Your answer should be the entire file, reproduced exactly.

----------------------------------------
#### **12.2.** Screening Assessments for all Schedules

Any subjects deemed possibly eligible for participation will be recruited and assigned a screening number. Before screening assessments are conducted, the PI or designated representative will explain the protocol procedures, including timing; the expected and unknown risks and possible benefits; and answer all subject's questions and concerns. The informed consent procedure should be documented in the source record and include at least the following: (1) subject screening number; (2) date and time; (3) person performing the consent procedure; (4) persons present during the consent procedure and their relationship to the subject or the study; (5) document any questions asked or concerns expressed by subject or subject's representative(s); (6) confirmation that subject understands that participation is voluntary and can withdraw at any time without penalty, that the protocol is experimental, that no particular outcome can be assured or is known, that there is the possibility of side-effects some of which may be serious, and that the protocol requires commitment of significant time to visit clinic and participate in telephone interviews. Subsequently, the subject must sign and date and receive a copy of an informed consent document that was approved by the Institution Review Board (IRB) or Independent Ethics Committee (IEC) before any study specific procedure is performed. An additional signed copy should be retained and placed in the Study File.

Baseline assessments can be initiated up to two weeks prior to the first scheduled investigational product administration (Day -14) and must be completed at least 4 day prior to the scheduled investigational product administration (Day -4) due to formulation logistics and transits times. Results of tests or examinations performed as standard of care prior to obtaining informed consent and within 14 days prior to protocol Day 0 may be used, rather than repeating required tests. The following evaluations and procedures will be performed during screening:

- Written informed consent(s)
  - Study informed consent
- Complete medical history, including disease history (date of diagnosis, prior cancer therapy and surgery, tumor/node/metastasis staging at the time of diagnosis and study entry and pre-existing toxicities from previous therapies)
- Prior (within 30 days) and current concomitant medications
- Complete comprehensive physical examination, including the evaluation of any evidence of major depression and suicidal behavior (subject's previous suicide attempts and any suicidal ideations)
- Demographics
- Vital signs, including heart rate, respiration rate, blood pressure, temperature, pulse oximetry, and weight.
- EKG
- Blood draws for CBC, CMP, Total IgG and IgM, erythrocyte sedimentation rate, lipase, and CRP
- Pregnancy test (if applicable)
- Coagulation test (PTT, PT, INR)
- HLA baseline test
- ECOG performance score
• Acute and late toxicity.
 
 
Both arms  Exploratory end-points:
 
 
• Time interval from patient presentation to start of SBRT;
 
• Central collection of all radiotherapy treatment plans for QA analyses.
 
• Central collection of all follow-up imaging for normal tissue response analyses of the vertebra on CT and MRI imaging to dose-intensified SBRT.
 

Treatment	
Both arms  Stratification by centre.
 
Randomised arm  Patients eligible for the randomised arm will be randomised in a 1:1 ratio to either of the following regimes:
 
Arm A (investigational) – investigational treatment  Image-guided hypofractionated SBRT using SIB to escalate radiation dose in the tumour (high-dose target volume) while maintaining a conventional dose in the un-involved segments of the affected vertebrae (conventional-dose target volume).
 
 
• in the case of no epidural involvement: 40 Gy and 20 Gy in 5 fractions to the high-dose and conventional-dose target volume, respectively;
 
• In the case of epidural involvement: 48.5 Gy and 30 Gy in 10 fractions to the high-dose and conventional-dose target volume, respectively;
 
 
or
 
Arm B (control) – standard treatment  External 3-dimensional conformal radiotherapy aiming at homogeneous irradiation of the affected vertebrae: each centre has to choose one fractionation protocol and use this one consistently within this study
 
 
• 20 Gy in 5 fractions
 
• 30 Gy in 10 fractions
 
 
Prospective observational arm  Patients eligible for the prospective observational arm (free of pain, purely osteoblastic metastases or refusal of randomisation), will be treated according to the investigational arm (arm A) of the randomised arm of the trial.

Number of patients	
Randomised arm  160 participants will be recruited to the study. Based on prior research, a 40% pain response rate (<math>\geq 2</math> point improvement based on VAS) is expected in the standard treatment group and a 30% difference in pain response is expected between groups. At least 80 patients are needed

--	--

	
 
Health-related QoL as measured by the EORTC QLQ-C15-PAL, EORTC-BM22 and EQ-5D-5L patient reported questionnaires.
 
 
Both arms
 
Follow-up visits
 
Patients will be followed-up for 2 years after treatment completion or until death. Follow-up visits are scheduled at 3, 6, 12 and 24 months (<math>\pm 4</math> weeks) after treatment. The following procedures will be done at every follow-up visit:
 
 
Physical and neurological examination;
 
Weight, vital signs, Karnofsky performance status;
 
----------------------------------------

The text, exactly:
#### **12.2.** Screening Assessments for all Schedules

Any subjects deemed possibly eligible for participation will be recruited and assigned a screening number. Before screening assessments are conducted, the PI or designated representative will explain the protocol procedures, including timing; the expected and unknown risks and possible benefits; and answer all subject's questions and concerns. The informed consent procedure should be documented in the source record and include at least the following: (1) subject screening number; (2) date and time; (3) person performing the consent procedure; (4) persons present during the consent procedure and their relationship to the subject or the study; (5) document any questions asked or concerns expressed by subject or subject's representative(s); (6) confirmation that subject understands that participation is voluntary and can withdraw at any time without penalty, that the protocol is experimental, that no particular outcome can be assured or is known, that there is the possibility of side-effects some of which may be serious, and that the protocol requires commitment of significant time to visit clinic and participate in telephone interviews. Subsequently, the subject must sign and date and receive a copy of an informed consent document that was approved by the Institution Review Board (IRB) or Independent Ethics Committee (IEC) before any study specific procedure is performed. An additional signed copy should be retained and placed in the Study File.

Baseline assessments can be initiated up to two weeks prior to the first scheduled investigational product administration (Day -14) and must be completed at least 4 day prior to the scheduled investigational product administration (Day -4) due to formulation logistics and transits times. Results of tests or examinations performed as standard of care prior to obtaining informed consent and within 14 days prior to protocol Day 0 may be used, rather than repeating required tests. The following evaluations and procedures will be performed during screening:

- Written informed consent(s)
  - Study informed consent
- Complete medical history, including disease history (date of diagnosis, prior cancer therapy and surgery, tumor/node/metastasis staging at the time of diagnosis and study entry and pre-existing toxicities from previous therapies)
- Prior (within 30 days) and current concomitant medications
- Complete comprehensive physical examination, including the evaluation of any evidence of major depression and suicidal behavior (subject's previous suicide attempts and any suicidal ideations)
- Demographics
- Vital signs, including heart rate, respiration rate, blood pressure, temperature, pulse oximetry, and weight.
- EKG
- Blood draws for CBC, CMP, Total IgG and IgM, erythrocyte sedimentation rate, lipase, and CRP
- Pregnancy test (if applicable)
- Coagulation test (PTT, PT, INR)
- HLA baseline test
- ECOG performance score
• Acute and late toxicity.
 
 
Both arms  Exploratory end-points:
 
 
• Time interval from patient presentation to start of SBRT;
 
• Central collection of all radiotherapy treatment plans for QA analyses.
 
• Central collection of all follow-up imaging for normal tissue response analyses of the vertebra on CT and MRI imaging to dose-intensified SBRT.
 

Treatment	
Both arms  Stratification by centre.
 
Randomised arm  Patients eligible for the randomised arm will be randomised in a 1:1 ratio to either of the following regimes:
 
Arm A (investigational) – investigational treatment  Image-guided hypofractionated SBRT using SIB to escalate radiation dose in the tumour (high-dose target volume) while maintaining a conventional dose in the un-involved segments of the affected vertebrae (conventional-dose target volume).
 
 
• in the case of no epidural involvement: 40 Gy and 20 Gy in 5 fractions to the high-dose and conventional-dose target volume, respectively;
 
• In the case of epidural involvement: 48.5 Gy and 30 Gy in 10 fractions to the high-dose and conventional-dose target volume, respectively;
 
 
or
 
Arm B (control) – standard treatment  External 3-dimensional conformal radiotherapy aiming at homogeneous irradiation of the affected vertebrae: each centre has to choose one fractionation protocol and use this one consistently within this study
 
 
• 20 Gy in 5 fractions
 
• 30 Gy in 10 fractions
 
 
Prospective observational arm  Patients eligible for the prospective observational arm (free of pain, purely osteoblastic metastases or refusal of randomisation), will be treated according to the investigational arm (arm A) of the randomised arm of the trial.

Number of patients	
Randomised arm  160 participants will be recruited to the study. Based on prior research, a 40% pain response rate (<math>\geq 2</math> point improvement based on VAS) is expected in the standard treatment group and a 30% difference in pain response is expected between groups. At least 80 patients are needed

--	--

	
 
Health-related QoL as measured by the EORTC QLQ-C15-PAL, EORTC-BM22 and EQ-5D-5L patient reported questionnaires.
 
 
Both arms
 
Follow-up visits
 
Patients will be followed-up for 2 years after treatment completion or until death. Follow-up visits are scheduled at 3, 6, 12 and 24 months (<math>\pm 4</math> weeks) after treatment. The following procedures will be done at every follow-up visit:
 
 
Physical and neurological examination;
 
Weight, vital signs, Karnofsky performance status;
 